If your website needs a mobile makeover, contact Bluetext to learn about our website user experience design services. 

The next time you’re in a public setting, look up, and chances are you’ll notice almost everyone around you has their eyes glued to a mobile device in hand. Modern-day mobile devices are essentially mini computers, enabling on-the-go browsing, communication, and connection at unprecedented ease. Society has become accustomed to instantaneous connection, but not all websites are up to par with user expectations. While desktop sites were once the focus, a disappointing mobile performance of websites is holding many companies back from their full online potential to garner customers. Aside from a frustrating user experience, poor mobile performance can hurt a website from a technical SEO perspective. This is why many companies are turning to digital agencies like Bluetext to revamp or create entirely new, responsive web designs & optimized performance to stand out among their competitors. 

On average, mobile devices account for more website user traffic than desktops. However, despite the high traffic volume, conversion rates on mobile environments are significantly lower. So what’s turning our mobile users away? Adrienne Clem, Director of Search Ads Growth and Optimization at Google, describes that it could be an issue with any one of the following pillars of mobile website design:


Page Speed is a key indicator of website quality, as it is a critical first impression of your website. The longer a user must wait for your website content to load, the higher the risk of the user leaving the page and increasing the bounce rate. Bounce rate, performance, and speed metrics all play a critical role in Google search crawlers’ evaluation of a website.  (such as, In addition to limiting bounce rates, reducing your Time to First Byte can also increase your site’s SEO ranking. You can keep tabs on your site’s speed performance using tools like Google, PageSpeed Insights, or, but consulting a website development agency can offer further insight into actionable steps to improve your site’s performance.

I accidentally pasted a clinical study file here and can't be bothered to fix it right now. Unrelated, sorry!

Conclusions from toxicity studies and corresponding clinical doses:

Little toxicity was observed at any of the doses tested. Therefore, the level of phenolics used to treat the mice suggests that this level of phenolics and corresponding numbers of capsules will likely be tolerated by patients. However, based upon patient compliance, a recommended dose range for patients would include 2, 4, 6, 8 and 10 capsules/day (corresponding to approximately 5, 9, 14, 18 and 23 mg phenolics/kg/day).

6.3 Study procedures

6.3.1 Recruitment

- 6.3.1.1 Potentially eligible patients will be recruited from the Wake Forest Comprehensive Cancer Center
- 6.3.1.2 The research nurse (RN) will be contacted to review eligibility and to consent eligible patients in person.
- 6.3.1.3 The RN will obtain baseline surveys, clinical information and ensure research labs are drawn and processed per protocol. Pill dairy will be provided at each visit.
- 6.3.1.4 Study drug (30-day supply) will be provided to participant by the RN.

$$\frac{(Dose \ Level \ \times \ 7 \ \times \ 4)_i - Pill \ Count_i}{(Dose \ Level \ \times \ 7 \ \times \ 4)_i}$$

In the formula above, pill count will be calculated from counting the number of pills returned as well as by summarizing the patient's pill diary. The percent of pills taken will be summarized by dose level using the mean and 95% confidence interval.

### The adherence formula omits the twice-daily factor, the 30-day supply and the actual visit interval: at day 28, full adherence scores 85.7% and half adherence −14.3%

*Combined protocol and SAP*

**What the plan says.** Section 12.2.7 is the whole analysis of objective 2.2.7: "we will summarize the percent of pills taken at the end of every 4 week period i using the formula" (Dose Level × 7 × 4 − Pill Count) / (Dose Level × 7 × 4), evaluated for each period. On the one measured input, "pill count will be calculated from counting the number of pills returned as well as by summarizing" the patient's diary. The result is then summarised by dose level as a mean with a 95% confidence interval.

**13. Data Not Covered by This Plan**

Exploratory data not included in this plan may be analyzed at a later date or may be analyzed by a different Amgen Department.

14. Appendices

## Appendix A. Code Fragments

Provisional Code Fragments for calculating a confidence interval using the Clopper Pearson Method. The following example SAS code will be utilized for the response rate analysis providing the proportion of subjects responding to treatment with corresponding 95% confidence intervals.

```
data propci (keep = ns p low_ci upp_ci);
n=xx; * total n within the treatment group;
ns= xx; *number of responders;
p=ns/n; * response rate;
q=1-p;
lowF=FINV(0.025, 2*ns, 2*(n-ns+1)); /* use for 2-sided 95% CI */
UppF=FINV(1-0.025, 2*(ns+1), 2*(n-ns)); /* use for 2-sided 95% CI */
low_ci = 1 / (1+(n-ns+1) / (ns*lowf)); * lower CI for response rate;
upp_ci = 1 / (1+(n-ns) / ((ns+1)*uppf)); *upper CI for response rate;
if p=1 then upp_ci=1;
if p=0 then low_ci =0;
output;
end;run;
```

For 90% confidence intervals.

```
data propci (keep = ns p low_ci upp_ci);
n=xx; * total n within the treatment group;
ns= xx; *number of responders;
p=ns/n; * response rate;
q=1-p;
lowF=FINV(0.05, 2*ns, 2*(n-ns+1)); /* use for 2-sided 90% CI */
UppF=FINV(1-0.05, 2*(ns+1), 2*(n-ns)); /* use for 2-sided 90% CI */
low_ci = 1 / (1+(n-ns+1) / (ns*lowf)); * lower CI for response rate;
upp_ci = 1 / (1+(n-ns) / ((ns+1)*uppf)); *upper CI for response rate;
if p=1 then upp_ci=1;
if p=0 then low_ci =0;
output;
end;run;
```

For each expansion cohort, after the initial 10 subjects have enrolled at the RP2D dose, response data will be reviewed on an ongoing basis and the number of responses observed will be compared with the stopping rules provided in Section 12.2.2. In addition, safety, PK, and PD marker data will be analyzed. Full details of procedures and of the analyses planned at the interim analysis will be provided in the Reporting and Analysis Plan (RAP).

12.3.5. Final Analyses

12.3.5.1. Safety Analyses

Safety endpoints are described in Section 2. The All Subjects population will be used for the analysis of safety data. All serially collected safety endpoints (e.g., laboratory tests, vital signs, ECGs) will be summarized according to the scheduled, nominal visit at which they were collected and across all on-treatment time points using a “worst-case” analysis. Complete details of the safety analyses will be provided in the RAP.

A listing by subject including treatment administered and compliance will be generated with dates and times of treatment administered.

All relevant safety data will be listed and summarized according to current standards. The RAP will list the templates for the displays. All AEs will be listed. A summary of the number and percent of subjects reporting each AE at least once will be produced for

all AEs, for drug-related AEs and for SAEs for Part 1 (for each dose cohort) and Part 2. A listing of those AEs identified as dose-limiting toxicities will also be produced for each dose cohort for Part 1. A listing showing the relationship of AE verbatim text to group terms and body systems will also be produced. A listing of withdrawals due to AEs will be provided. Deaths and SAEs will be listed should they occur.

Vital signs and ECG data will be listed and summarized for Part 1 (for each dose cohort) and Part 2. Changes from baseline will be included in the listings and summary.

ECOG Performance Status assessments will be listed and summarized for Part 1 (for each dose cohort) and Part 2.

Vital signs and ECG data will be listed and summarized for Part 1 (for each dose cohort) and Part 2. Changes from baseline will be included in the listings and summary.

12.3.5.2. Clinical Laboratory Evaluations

User Experience

All websites should be designed to be as simple as possible for users to navigate. However, this isn’t as easy as it sounds. Content hierarchy, navigation, and calls to action are all critical components that need to be equally accessible and intuitive across desktop & mobile formats. Responsive layouts are essential in a mobile-optimized design, but more important is the speed at which content loads for a user. Mobile site speed tends to lag behind its desktop counterpart, but a poor mobile performance can significantly ding your site’s SERP ranking and create a poor user experience. Even the most creative & persuasive landing pages are wasted if features take too long to load on the screen. Pages that utilize AMP (Accelerated Mobile Performance) technology both rate higher on Google search rankings and increase chances of conversion for paid media promotions. AMP HTML is an open framework based on existing web technologies, that allows for more lightweight and speedier mobile web pages. In an initiative to enhance the shift to mobile browsing, AMP-powered webpages load instantaneously, even when they contain rich media like video, animations, or graphics, including things like Twitter and YouTube embeds.

Iterative Design

Website design is an iterative and ongoing process. Platforms & technology are constantly evolving to include new features, remedy existing pain points and approach the ever-moving target that is positive user experience. Companies should approach this process in the interest of continued learning and constant improvement. Collecting feedback should be built into the plan for any mobile site development, as the site’s performance should be re-evaluated at least every 3-6 months. Keeping track of your site’s vitals is an important step for ensuring that your site stays relevant and isn’t losing out on potential conversions.